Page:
While their fellow candidates celebrate high overall pass rates, a number of Scottish and Welsh students have been left in confusion by a series of exam blunders.
A-level results in Wales are once again above the UK average, as are those in Northern Ireland. According to the Joint Council for General Qualifications, Welsh students achieved an overall pass rate of 95.8 per cent, and Northern Irish students 96.4 per cent, compared to a UK figure of 94.3 per cent.
While 20.7 per cent of candidates achieved A grades UK-wide, 21.15 per cent of Welsh pupils did, as did 28.1 per cent of Northern Irish.
In Scotland, Higher candidates achieved a pass rate of 69.7 per cent, with a 71.7 per cent pass rate for Advanced Higher exams.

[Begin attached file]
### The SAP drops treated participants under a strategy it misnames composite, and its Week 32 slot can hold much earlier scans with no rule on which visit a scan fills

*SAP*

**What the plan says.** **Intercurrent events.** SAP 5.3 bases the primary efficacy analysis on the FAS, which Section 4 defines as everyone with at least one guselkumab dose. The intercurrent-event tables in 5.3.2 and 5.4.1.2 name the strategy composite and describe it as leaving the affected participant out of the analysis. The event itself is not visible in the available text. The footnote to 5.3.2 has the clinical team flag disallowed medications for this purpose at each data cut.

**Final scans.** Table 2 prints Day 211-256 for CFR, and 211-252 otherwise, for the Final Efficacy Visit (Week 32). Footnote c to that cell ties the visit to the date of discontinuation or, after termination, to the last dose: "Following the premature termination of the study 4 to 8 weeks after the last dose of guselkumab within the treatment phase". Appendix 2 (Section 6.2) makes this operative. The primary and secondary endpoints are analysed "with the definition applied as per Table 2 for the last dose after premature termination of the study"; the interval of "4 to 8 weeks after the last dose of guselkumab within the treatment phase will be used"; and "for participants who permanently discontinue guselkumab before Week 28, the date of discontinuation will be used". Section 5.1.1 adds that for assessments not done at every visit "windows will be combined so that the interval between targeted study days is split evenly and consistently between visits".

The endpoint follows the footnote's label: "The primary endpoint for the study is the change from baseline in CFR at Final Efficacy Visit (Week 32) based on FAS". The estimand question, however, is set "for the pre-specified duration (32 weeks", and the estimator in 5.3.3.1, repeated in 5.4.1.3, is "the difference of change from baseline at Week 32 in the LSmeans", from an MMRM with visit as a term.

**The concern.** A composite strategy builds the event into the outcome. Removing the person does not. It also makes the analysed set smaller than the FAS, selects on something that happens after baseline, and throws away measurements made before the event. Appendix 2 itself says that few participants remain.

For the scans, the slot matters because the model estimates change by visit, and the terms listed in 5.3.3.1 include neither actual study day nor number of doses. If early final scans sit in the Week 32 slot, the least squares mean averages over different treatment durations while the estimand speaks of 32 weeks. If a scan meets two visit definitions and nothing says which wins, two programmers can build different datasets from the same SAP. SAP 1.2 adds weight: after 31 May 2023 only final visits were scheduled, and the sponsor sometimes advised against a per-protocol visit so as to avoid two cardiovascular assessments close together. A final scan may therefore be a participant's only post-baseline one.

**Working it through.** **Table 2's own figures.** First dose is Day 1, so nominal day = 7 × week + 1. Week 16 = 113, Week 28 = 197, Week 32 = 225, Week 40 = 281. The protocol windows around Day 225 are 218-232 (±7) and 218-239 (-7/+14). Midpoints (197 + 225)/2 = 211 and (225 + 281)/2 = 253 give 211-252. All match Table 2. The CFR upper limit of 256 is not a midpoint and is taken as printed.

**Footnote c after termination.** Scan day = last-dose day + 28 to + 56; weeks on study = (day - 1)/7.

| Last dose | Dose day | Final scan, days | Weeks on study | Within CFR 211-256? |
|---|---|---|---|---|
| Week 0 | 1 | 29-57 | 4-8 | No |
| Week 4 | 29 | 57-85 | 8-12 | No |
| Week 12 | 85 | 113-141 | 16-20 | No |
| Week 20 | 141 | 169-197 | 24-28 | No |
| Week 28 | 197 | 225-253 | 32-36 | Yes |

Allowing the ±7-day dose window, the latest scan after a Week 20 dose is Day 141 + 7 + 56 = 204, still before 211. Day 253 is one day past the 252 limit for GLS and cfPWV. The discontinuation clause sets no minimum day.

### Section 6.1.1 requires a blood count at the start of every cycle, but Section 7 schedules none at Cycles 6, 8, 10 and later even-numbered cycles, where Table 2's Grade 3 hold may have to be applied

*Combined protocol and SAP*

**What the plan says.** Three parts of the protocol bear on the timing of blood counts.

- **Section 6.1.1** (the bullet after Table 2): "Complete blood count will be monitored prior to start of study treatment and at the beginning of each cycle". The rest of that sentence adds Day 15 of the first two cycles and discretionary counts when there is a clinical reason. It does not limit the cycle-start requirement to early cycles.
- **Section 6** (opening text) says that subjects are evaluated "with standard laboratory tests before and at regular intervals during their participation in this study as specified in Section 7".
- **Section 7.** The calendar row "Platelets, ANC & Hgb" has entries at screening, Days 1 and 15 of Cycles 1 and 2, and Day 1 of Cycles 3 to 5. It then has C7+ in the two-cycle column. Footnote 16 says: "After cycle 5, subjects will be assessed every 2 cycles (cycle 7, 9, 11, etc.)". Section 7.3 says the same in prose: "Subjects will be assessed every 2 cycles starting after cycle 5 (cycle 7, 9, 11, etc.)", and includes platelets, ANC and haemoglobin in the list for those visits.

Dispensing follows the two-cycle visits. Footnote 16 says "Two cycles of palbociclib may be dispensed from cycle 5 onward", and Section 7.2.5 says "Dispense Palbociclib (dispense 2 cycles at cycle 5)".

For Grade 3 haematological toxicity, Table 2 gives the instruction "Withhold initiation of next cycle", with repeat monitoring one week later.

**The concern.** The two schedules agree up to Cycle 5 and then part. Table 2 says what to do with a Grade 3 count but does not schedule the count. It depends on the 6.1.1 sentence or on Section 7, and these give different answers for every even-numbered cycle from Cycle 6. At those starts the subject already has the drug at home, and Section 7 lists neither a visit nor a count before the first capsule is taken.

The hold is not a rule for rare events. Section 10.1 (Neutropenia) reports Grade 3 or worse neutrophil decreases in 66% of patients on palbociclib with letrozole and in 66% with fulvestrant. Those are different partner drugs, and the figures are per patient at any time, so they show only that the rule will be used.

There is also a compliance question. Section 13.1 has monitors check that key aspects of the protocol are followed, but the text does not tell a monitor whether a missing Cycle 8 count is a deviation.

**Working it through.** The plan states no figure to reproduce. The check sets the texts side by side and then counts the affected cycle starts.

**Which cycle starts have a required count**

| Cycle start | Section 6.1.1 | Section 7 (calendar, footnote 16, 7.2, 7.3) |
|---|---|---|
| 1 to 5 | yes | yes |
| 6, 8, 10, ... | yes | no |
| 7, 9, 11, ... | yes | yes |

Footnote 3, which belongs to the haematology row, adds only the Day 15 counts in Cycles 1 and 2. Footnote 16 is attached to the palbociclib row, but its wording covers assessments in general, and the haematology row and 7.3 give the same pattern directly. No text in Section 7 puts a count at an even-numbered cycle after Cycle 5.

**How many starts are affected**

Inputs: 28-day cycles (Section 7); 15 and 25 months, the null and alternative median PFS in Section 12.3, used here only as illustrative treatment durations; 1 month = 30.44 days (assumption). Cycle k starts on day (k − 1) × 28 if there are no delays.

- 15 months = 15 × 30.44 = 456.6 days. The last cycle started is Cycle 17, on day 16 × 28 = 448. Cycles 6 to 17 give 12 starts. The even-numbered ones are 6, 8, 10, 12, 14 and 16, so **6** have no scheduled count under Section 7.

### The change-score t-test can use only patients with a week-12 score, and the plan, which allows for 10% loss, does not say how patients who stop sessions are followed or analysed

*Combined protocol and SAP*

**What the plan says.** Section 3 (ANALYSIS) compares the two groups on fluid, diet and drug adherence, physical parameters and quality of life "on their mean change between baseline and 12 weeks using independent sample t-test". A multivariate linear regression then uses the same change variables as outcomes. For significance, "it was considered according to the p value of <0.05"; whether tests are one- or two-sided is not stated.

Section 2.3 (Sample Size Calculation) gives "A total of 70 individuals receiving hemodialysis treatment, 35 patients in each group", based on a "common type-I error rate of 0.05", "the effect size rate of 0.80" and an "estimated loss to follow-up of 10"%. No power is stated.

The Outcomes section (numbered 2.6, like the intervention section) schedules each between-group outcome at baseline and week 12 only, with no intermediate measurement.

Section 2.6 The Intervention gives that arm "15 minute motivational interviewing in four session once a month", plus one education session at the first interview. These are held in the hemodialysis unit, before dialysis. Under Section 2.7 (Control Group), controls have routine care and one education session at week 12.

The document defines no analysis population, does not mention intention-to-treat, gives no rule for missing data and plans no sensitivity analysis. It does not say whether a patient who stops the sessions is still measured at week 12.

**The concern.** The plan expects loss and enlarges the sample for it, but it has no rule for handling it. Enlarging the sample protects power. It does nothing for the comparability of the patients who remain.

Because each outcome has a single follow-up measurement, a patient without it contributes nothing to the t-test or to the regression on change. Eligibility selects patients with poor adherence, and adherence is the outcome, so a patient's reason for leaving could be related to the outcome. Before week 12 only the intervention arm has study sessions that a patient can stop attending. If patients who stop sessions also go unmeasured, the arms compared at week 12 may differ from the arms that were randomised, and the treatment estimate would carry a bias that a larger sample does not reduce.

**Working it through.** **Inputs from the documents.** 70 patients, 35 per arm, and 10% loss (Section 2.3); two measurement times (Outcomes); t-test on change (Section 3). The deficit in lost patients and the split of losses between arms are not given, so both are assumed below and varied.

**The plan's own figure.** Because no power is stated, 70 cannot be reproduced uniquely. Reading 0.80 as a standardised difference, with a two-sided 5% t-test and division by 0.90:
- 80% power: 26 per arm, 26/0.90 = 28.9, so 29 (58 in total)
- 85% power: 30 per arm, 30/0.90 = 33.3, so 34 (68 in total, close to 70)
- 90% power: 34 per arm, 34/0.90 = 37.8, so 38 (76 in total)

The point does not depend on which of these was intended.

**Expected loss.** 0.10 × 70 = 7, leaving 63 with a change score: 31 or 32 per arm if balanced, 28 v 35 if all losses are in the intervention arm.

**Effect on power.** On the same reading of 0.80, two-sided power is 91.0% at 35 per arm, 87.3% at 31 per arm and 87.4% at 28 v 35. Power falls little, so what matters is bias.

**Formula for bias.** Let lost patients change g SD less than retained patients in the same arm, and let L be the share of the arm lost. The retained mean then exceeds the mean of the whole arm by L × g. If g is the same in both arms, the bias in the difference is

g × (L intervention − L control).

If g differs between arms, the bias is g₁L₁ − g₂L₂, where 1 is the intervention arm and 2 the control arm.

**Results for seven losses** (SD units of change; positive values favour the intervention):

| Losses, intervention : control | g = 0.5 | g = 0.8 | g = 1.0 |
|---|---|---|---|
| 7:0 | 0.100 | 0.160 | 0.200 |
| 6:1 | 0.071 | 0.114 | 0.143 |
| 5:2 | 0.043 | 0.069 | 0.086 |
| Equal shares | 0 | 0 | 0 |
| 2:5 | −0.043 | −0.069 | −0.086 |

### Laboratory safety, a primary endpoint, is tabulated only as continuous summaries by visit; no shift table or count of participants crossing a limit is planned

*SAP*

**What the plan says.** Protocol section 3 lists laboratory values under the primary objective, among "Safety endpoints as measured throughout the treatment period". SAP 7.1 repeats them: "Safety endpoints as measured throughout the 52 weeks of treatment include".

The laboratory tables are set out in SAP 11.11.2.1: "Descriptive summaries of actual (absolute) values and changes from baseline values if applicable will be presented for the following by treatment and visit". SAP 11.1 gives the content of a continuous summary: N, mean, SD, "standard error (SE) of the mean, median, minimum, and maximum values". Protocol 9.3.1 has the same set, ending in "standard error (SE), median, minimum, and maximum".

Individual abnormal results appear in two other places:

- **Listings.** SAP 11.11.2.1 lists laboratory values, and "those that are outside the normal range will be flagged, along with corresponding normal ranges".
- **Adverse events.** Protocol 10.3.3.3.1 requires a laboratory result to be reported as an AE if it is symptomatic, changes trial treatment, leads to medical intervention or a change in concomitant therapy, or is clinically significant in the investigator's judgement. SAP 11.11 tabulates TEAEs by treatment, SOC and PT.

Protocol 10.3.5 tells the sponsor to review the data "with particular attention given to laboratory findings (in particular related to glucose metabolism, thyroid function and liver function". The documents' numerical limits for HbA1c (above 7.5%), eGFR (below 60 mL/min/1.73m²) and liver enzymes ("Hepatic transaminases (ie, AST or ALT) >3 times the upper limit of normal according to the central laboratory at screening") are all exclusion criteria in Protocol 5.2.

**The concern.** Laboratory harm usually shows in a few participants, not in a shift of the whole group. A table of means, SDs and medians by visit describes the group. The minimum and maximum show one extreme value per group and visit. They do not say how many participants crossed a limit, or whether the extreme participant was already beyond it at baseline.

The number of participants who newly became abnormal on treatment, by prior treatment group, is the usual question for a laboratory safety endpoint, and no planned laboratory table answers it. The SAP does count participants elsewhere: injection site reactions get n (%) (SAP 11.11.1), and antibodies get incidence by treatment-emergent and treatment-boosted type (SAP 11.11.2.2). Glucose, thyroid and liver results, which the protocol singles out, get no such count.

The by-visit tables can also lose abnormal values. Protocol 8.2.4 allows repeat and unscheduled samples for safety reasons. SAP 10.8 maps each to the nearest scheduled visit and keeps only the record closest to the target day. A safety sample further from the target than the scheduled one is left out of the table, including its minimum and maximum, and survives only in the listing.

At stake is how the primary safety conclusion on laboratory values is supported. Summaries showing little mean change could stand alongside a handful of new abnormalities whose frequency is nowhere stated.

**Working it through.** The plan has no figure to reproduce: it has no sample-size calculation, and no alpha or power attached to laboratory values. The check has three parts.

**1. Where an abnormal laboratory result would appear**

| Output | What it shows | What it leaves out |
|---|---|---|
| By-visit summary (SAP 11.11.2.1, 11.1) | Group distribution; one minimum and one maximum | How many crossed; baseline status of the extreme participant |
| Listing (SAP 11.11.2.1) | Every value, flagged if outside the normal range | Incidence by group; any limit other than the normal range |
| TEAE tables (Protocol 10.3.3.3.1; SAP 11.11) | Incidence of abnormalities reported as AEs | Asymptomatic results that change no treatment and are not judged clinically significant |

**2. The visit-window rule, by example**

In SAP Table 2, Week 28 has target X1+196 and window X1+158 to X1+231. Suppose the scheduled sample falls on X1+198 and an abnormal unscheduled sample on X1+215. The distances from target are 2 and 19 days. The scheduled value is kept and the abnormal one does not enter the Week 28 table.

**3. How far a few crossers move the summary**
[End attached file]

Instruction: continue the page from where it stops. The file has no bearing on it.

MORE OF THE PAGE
But not all candidates will be celebrating. A clerical error at the Oxford, Cambridge and RSA exam board has meant that an envelope, containing 293 Welsh AS scripts, was delivered to the wrong address, and subsequently thrown away.
"It's really upsetting," said Abigail O'Hara, 17, from Ysgol Brynhyfryd, Denbighshire, whose paper was destroyed. "Your entire year's effort goes into that final exam, and it's just been thrown in the bin."
Affected pupils will be awarded a grade based on their performance throughout the year. In Scotland more than 1,000 Scottish students were offered university places for which they were unqualified, after the University and Colleges Admissions Service mistakenly upgraded their results.
"We regret any errors," said Anthony McClaran, deputy chief executive of UCAS. "We will do everything in our power to ensure that students'
positions are confirmed as soon as possible."
An internal investigation has already been instigated.